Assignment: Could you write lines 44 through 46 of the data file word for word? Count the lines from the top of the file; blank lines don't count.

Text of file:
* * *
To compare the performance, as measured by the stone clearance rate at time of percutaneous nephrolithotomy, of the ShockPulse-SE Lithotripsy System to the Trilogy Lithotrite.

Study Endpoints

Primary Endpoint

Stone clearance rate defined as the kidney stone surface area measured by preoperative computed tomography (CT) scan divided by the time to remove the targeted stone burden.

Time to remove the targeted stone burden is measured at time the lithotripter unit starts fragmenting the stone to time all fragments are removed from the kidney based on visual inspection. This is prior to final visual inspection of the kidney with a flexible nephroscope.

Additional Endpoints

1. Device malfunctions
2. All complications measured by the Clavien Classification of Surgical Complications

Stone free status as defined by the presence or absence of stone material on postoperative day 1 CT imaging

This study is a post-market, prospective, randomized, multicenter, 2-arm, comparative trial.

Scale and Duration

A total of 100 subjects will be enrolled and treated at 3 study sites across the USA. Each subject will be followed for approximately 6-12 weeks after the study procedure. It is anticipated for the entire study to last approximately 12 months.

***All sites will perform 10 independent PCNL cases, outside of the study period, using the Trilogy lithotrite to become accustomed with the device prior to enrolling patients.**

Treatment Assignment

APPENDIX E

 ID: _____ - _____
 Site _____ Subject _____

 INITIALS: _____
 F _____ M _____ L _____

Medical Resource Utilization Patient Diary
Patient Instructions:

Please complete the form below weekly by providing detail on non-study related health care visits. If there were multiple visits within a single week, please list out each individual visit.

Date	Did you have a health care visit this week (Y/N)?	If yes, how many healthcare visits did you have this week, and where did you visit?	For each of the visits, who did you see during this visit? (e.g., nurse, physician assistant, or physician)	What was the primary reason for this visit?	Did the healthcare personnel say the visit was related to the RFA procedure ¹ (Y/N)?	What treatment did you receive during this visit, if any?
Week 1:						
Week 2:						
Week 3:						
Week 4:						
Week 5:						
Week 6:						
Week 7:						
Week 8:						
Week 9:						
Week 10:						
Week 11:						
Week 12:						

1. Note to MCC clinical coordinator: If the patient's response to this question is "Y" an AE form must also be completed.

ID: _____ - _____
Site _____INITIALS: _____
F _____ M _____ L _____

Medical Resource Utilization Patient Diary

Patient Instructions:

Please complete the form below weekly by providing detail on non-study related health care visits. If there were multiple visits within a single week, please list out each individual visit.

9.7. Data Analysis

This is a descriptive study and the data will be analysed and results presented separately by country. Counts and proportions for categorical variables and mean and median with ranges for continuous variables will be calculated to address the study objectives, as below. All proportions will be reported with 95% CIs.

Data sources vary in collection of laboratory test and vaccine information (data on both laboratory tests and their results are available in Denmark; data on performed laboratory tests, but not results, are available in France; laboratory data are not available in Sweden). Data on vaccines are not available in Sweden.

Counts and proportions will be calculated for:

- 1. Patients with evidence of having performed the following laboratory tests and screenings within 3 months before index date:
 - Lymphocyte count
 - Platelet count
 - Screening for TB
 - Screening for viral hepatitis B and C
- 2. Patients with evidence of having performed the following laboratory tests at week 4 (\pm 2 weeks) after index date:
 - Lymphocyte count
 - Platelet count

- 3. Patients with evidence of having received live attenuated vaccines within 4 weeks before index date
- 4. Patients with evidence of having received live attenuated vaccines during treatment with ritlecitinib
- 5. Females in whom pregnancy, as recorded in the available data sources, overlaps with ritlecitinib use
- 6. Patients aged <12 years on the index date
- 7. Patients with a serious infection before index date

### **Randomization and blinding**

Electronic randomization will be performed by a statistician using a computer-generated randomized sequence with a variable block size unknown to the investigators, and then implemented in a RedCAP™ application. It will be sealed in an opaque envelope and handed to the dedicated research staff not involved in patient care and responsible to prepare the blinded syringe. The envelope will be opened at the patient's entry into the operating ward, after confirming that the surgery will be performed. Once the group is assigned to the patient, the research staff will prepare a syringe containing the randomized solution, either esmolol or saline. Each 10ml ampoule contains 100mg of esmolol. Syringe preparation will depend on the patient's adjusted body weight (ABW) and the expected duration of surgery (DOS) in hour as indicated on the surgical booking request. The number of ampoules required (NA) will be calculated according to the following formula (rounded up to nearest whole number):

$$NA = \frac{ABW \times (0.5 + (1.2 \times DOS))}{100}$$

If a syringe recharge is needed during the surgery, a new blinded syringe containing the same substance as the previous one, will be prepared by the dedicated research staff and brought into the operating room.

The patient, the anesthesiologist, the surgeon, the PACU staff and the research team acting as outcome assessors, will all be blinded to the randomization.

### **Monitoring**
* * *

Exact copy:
This is a descriptive study and the data will be analysed and results presented separately by country. Counts and proportions for categorical variables and mean and median with ranges for continuous variables will be calculated to address the study objectives, as below. All proportions will be reported with 95% CIs.

Data sources vary in collection of laboratory test and vaccine information (data on both laboratory tests and their results are available in Denmark; data on performed laboratory tests, but not results, are available in France; laboratory data are not available in Sweden). Data on vaccines are not available in Sweden.

Counts and proportions will be calculated for: